3.3. Assessment of Safety
Safety was assessed by laboratory tests monthly and evaluation of adverse events during treatment and follow up periods. Adverse events were graded as mild, moderate, and severe or life-threatening with a modified world health organization (WHO) grading system. The laboratory criteria for decreasing of peginterferon α-2a dose were 500–750 neutrophils/mm3 or 30000–50000 platelets (PLT)/mm3. Also, reduction of the neutrophil count to less than 500 cells/mm3, PLT count to less than 30000/mm3, and hemoglobin (Hb) to less than 7 g/dl were considered as criteria for peginterferon discontinuation. The ribavirin dose was decreased when the Hb level dropped below 10 g/dl and was discontinued when it dropped below 8.5 g/ml.
3.4. Virological Methods
HCV genotyping was performed as described previously (12). Quantification of viral load was carried out in a single laboratory using the cobas amplicor HCV monitor, v2.0 (Roche Diagnostics, Branchburg, NJ, USA) with a lower HCV RNA detection level of 50 IU/ml.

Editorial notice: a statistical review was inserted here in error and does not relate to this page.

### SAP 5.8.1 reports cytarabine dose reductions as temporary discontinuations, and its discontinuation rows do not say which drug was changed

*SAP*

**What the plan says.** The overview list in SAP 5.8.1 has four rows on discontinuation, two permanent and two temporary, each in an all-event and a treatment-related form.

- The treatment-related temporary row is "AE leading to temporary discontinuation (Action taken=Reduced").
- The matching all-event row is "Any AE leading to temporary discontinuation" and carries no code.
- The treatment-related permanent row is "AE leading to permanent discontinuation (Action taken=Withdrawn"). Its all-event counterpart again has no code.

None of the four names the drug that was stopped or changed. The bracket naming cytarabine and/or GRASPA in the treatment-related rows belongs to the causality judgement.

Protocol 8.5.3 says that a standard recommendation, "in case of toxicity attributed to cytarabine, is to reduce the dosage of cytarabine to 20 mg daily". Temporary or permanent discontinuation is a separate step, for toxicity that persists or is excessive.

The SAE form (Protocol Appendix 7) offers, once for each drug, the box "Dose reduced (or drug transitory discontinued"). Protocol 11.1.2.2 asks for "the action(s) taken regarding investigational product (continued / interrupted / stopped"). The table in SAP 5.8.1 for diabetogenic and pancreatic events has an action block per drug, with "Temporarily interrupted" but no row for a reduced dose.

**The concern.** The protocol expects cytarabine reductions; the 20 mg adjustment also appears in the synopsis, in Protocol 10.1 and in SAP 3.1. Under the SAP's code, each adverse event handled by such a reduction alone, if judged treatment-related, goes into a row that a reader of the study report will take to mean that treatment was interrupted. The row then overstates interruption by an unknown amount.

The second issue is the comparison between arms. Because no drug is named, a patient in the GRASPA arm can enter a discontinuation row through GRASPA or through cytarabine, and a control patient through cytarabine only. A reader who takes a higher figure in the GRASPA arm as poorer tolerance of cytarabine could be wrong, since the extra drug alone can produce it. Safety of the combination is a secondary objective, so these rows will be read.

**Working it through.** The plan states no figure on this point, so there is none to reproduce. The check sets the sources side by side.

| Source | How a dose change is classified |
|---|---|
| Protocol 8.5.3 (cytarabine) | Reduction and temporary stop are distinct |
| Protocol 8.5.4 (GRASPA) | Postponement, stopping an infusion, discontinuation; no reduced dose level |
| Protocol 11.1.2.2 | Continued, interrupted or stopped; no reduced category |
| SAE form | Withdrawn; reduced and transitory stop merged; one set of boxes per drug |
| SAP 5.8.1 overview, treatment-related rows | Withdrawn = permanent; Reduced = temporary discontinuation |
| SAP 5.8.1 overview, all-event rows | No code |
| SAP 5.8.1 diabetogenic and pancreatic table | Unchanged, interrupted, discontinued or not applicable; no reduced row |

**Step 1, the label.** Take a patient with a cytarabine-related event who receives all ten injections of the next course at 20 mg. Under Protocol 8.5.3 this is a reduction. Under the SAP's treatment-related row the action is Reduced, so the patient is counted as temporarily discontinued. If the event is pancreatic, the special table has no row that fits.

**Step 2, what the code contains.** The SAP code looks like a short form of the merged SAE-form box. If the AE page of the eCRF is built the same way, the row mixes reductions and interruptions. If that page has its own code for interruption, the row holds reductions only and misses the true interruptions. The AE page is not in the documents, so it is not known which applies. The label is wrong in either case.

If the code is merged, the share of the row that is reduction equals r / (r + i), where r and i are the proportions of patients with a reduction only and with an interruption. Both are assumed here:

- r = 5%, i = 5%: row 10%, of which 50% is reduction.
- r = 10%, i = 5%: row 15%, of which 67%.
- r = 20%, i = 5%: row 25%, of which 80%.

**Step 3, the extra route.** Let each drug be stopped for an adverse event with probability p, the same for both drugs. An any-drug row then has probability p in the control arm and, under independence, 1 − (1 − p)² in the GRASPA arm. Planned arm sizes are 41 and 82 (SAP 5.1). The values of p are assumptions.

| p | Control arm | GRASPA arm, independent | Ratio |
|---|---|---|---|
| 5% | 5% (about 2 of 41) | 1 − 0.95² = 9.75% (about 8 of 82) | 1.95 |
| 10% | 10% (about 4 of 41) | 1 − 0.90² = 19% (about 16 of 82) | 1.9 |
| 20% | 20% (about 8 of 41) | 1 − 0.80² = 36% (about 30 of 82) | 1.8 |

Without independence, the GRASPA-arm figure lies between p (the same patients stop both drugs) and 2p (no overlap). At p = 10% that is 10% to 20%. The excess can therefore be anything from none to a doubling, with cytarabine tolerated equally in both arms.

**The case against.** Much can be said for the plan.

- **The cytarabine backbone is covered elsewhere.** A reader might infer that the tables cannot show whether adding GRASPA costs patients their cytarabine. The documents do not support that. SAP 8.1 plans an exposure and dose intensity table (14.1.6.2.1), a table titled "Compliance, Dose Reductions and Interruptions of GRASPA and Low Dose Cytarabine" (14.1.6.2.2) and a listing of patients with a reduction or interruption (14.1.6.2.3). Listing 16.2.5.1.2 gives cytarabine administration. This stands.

3.5. Statistical Analysis
The data were analyzed with SPSS version 17. Categorical variables were expressed as frequency and percentage. Univariate analysis was used to calculate odds ratio and then, multivariate logistic regression analysis was performed on all variables P < 0.2 to identify the independent predictors in the SVR, and to calculate adjusted odds ratio. Repeated measurement was used for determination of alanine aminotransferase (ALT), Hb, and PLT changes during treatment and comparison of their levels before and after treatment.
4.1. Patient’s Characteristics